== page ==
The Process of Cheese Making
The process of cheese making ranges from short and simple, to lengthy and somewhat complex. Regardless of the exact variations required to produce individual types of cheese, however, the basics of cheese making remain the same.
Cheese, of course, is made from milk. The most popular types of milk for cheesemaking include cow milk, goat milk and sheep milk. Each kind of milk imparts a unique flavor and texture to the resulting cheese, and some cheeses are strongly associated with a particular kind of milk, such as goat milk with chevre and sheep milk with romano.
Despite these traditional associations, however, the basic process of making cheese remains the same across milk varieties, as the compositional structures of the milk are similar.
Cheese, also known as curds, is composed of the solid portion of milk, which contains fats and proteins. The proteins in milk consist of two types: casein and whey. Casein comprises about 80% of the protein content and is of a solid nature, while whey makes up the remaining 20%, and is in liquid form.
The first step in the process of cheese making is to separate the solid casein from the liquid whey.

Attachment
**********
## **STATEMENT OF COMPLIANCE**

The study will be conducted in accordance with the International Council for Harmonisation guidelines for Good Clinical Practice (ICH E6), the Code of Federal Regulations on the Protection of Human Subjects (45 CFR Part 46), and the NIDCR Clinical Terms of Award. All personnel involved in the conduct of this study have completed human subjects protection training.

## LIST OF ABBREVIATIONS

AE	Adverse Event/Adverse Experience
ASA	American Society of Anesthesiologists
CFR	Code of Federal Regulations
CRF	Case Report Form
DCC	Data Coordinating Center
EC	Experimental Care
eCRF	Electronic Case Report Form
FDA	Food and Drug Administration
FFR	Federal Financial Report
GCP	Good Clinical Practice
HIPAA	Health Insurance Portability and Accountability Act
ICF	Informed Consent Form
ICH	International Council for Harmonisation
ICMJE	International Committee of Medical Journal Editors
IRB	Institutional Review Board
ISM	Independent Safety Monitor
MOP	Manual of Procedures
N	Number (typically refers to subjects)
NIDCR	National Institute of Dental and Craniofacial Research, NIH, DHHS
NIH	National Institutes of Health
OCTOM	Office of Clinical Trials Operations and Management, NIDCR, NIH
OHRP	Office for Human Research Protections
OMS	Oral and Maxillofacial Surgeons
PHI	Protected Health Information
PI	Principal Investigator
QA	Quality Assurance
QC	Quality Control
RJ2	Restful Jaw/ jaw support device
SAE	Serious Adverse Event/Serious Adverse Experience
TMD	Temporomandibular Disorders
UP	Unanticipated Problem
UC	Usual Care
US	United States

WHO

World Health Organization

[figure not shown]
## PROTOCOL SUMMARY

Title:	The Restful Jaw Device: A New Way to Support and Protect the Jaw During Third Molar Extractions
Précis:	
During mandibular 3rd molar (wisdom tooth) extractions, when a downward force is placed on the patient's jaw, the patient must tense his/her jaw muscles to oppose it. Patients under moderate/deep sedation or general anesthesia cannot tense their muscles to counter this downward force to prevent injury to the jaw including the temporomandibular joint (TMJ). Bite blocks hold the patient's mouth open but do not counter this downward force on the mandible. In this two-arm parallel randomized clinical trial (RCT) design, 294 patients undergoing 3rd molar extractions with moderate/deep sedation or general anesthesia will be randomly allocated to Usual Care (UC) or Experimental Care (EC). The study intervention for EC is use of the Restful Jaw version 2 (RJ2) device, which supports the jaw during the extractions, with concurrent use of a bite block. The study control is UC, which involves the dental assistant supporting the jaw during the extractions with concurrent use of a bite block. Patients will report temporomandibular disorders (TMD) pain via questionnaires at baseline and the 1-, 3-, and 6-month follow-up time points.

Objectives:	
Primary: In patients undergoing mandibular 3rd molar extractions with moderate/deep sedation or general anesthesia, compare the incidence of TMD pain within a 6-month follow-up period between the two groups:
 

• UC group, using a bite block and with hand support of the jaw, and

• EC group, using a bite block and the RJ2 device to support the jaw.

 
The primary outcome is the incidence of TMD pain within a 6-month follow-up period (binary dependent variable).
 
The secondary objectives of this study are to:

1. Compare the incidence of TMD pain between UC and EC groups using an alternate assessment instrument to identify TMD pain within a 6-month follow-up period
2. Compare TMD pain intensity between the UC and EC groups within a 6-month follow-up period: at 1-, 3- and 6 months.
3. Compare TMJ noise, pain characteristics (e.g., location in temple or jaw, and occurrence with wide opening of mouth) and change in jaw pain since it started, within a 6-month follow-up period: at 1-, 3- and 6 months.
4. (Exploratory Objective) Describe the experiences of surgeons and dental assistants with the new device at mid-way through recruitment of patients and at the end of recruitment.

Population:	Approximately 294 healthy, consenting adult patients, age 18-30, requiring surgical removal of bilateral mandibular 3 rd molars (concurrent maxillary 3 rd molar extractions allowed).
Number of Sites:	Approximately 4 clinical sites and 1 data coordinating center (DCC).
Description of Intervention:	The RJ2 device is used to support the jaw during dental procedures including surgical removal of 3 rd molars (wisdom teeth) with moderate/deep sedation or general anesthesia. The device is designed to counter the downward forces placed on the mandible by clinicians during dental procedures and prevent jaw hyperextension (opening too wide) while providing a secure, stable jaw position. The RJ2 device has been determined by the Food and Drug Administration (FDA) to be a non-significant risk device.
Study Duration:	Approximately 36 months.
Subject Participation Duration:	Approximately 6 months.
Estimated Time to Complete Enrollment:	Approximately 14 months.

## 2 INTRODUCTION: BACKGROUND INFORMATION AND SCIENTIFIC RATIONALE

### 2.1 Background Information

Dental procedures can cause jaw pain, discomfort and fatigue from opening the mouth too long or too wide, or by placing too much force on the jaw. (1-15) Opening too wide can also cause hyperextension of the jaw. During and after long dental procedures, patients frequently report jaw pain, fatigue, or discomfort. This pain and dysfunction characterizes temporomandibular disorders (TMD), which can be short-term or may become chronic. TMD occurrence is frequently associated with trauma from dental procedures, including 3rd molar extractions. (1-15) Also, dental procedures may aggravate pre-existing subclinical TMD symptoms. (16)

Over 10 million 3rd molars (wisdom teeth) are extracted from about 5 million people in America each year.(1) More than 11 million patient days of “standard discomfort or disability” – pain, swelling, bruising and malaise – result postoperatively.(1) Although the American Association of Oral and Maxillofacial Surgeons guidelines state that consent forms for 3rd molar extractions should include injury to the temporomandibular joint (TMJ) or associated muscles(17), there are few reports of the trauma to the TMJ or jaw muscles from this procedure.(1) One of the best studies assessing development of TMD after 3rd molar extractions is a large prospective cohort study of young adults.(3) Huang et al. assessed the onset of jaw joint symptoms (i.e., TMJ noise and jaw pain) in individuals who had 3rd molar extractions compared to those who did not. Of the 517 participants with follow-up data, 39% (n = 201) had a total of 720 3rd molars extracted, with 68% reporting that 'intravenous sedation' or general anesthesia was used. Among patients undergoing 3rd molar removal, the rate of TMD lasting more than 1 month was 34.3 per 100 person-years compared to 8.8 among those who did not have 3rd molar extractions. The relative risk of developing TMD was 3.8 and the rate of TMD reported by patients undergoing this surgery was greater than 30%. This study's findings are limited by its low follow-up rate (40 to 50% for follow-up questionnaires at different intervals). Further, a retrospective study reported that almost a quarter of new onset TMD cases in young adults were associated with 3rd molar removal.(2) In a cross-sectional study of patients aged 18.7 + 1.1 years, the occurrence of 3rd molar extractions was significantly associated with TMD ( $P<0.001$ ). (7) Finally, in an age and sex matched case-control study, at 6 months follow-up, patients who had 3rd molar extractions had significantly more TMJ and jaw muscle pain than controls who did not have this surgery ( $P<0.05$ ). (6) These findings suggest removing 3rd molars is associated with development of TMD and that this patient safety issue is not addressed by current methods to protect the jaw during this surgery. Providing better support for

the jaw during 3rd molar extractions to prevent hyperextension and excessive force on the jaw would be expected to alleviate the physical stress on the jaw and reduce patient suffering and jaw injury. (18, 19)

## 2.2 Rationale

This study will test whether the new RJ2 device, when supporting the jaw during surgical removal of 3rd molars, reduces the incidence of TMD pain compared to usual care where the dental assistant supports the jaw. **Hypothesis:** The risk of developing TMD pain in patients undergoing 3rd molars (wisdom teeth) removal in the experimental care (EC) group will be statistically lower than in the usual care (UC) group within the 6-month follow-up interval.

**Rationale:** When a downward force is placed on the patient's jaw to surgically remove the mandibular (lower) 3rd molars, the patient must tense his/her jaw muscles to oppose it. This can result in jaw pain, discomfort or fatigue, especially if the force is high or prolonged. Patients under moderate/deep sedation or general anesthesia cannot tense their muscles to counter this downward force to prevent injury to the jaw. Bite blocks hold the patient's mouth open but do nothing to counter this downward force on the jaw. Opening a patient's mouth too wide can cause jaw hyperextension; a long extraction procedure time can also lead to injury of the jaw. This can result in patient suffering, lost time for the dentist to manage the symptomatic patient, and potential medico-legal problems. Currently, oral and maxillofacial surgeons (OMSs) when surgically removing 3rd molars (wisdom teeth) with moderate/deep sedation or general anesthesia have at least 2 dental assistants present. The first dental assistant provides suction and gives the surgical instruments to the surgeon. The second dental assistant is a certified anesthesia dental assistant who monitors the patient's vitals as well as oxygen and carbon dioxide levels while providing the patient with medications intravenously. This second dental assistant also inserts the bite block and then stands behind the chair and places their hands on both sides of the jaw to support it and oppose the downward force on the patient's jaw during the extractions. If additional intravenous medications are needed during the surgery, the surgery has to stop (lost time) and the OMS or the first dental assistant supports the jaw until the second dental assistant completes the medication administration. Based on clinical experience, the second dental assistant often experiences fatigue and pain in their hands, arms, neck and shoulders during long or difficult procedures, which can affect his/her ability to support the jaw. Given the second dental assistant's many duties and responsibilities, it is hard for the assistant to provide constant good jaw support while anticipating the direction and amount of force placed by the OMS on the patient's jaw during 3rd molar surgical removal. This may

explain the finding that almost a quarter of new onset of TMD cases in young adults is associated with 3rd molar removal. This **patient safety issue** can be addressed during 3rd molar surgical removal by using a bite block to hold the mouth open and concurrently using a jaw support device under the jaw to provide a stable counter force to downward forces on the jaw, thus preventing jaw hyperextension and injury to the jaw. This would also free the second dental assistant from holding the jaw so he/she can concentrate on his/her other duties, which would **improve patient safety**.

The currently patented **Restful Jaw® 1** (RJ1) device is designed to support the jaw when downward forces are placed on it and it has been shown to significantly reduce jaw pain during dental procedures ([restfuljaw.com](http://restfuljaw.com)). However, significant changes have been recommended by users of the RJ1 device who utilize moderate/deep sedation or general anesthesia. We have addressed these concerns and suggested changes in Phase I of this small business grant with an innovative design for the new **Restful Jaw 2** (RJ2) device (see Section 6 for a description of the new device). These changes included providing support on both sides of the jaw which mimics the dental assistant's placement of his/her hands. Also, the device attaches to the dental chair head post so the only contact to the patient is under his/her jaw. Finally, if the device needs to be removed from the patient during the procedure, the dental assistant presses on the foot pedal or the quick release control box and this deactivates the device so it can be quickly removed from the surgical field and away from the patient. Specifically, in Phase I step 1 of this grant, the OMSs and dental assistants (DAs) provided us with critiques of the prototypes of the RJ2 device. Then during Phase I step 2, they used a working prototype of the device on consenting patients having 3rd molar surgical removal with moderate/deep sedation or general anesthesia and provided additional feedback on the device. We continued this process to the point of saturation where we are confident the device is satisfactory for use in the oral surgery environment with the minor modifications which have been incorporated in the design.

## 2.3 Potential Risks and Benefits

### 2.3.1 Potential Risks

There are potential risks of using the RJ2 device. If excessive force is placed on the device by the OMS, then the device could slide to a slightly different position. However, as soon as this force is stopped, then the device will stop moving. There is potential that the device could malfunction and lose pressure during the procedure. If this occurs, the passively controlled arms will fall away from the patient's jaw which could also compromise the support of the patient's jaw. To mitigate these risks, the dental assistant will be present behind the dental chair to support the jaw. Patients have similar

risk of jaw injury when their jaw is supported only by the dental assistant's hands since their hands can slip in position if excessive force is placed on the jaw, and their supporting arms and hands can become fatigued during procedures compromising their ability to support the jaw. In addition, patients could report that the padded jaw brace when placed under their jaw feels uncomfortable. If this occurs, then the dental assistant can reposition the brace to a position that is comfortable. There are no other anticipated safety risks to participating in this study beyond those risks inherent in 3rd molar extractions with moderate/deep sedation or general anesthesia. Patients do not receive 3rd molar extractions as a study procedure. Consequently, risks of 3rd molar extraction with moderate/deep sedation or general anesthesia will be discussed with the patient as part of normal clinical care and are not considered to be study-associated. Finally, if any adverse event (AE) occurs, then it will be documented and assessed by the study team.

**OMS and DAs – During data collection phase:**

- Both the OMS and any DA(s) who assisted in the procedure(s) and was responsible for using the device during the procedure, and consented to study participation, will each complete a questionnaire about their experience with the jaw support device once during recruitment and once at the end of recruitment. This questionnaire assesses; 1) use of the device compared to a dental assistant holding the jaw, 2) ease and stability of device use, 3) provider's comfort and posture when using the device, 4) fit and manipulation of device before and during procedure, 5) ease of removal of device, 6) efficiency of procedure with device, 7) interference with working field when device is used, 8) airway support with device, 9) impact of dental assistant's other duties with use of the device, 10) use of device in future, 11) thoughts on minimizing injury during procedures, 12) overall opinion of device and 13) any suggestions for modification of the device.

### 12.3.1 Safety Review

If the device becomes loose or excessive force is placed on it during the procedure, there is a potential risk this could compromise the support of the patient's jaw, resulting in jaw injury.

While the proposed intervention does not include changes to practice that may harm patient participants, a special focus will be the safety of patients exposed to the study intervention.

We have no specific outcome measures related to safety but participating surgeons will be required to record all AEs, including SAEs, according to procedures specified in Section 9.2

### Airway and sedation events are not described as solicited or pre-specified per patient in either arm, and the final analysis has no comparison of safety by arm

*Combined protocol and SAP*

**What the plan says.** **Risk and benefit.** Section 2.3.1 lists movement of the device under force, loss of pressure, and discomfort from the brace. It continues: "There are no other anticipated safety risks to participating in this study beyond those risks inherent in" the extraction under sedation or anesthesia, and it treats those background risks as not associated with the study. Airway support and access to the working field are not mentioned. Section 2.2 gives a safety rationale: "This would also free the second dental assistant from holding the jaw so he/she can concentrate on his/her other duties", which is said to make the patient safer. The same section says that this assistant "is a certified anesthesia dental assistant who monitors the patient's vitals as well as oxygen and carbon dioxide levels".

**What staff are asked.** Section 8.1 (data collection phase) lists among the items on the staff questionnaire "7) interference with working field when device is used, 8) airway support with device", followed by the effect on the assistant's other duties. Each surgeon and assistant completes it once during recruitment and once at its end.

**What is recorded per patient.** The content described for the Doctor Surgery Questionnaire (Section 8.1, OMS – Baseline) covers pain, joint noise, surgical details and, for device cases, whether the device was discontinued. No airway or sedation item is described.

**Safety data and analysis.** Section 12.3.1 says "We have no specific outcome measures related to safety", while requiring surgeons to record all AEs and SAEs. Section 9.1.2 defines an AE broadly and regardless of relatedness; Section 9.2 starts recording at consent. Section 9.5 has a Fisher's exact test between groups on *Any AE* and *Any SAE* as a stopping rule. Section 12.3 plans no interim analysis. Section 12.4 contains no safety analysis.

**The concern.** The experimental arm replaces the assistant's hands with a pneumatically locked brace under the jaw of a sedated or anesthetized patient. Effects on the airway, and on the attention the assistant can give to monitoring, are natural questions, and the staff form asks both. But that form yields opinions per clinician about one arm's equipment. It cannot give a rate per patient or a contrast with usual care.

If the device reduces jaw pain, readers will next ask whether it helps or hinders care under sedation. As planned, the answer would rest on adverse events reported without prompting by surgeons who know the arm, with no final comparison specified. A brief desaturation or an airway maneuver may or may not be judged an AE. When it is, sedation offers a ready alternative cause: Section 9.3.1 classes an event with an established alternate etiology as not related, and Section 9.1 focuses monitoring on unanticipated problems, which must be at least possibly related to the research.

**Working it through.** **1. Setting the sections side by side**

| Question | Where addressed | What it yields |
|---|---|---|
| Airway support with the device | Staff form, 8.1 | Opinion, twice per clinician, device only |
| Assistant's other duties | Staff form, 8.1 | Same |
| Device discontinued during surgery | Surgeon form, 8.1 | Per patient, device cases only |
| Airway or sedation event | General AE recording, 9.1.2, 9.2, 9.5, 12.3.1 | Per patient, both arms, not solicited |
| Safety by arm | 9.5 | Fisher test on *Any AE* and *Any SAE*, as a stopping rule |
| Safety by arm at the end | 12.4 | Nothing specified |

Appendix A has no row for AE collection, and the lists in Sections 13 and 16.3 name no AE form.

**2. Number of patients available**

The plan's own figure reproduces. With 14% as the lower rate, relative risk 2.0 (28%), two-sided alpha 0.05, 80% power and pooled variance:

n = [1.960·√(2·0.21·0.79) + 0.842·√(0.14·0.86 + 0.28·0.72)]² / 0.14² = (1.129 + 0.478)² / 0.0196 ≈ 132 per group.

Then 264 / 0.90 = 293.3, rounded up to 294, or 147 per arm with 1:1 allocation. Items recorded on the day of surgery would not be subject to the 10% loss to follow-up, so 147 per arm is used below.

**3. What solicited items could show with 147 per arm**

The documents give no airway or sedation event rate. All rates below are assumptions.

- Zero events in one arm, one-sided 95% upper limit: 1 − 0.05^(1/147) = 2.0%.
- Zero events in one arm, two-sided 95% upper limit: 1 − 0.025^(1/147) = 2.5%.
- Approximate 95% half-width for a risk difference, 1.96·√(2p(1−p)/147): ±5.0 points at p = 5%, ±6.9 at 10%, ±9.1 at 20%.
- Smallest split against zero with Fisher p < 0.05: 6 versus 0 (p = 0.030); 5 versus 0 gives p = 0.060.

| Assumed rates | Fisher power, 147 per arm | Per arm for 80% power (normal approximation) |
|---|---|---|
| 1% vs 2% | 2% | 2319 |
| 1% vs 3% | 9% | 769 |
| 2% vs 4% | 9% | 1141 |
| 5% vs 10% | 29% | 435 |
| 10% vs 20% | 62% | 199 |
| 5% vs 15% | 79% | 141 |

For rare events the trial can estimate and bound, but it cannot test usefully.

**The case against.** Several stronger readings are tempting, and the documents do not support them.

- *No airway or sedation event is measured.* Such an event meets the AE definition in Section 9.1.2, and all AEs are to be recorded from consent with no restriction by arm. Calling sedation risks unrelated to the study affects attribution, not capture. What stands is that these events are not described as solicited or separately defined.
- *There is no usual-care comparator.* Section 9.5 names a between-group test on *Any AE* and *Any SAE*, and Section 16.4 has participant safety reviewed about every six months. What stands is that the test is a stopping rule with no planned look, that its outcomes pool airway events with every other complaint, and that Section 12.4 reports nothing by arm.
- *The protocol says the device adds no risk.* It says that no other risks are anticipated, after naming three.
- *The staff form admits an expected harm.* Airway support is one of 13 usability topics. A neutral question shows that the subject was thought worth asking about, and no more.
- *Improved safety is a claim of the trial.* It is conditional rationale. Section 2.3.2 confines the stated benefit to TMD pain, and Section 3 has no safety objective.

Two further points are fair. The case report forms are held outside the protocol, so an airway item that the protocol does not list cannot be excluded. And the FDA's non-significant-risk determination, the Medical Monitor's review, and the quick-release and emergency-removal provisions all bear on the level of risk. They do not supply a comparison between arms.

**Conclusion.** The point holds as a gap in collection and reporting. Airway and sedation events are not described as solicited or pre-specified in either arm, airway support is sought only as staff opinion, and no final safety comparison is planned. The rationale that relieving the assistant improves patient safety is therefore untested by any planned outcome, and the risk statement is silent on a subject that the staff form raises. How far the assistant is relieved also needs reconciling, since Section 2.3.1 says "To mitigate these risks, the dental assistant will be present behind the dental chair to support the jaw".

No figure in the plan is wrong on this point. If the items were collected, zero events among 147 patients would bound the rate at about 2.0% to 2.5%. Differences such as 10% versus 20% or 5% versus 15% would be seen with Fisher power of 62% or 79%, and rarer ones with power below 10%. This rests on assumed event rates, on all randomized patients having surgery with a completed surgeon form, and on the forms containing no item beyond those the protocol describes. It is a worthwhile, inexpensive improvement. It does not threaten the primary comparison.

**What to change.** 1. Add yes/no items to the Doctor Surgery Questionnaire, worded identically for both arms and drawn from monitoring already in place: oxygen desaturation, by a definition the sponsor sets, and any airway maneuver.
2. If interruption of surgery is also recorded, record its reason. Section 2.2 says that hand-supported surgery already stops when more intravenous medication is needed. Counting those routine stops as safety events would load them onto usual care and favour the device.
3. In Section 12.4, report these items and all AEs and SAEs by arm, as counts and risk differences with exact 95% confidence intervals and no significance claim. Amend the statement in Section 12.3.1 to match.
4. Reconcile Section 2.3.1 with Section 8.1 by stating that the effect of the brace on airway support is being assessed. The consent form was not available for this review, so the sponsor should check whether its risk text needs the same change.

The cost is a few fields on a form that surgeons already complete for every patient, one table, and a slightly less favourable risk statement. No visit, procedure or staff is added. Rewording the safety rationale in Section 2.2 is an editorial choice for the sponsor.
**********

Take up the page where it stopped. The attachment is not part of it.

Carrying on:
The solid and liquid portions of goat milk normally remain homogenized. However, if the pH of the milk is lowered to an acidic level, the solids and liquid portions of the milk will separate or "curdle."
The image to the right shows this separation in milk that has been cultured with kefir grains.
I'm sure at some time in your life, you've seen curdled milk--either from a forgotten half glass of milk found a day (or weeks...) later, or from trying to add milk to a cooking recipe that was too acidic (sometimes, even coffee). Well, those disgusting chunks in the milk glass, or white dots floating in your coffee, were cheese.
There are two basic ways to acidify the milk: (1) by the addition of an acid, such as vinegar or lemon juice, or (2) through the use of bacteria.
The use of vinegar and lemon juice has a long history of use in cheese making at home for producing soft, fresh cheeses, such as ricotta cheese. This method of acidification is really only suitable for soft cheeses, as it produces a very small curd size.
Most cheeses are produced from milk using bacteria to precipitate the curd. This is accomplished when the bacteria ingest the milk sugar lactose, and convert it into lactic acid. The milk is first warmed slightly to produce conditions that are favorable for the bacteria to thrive.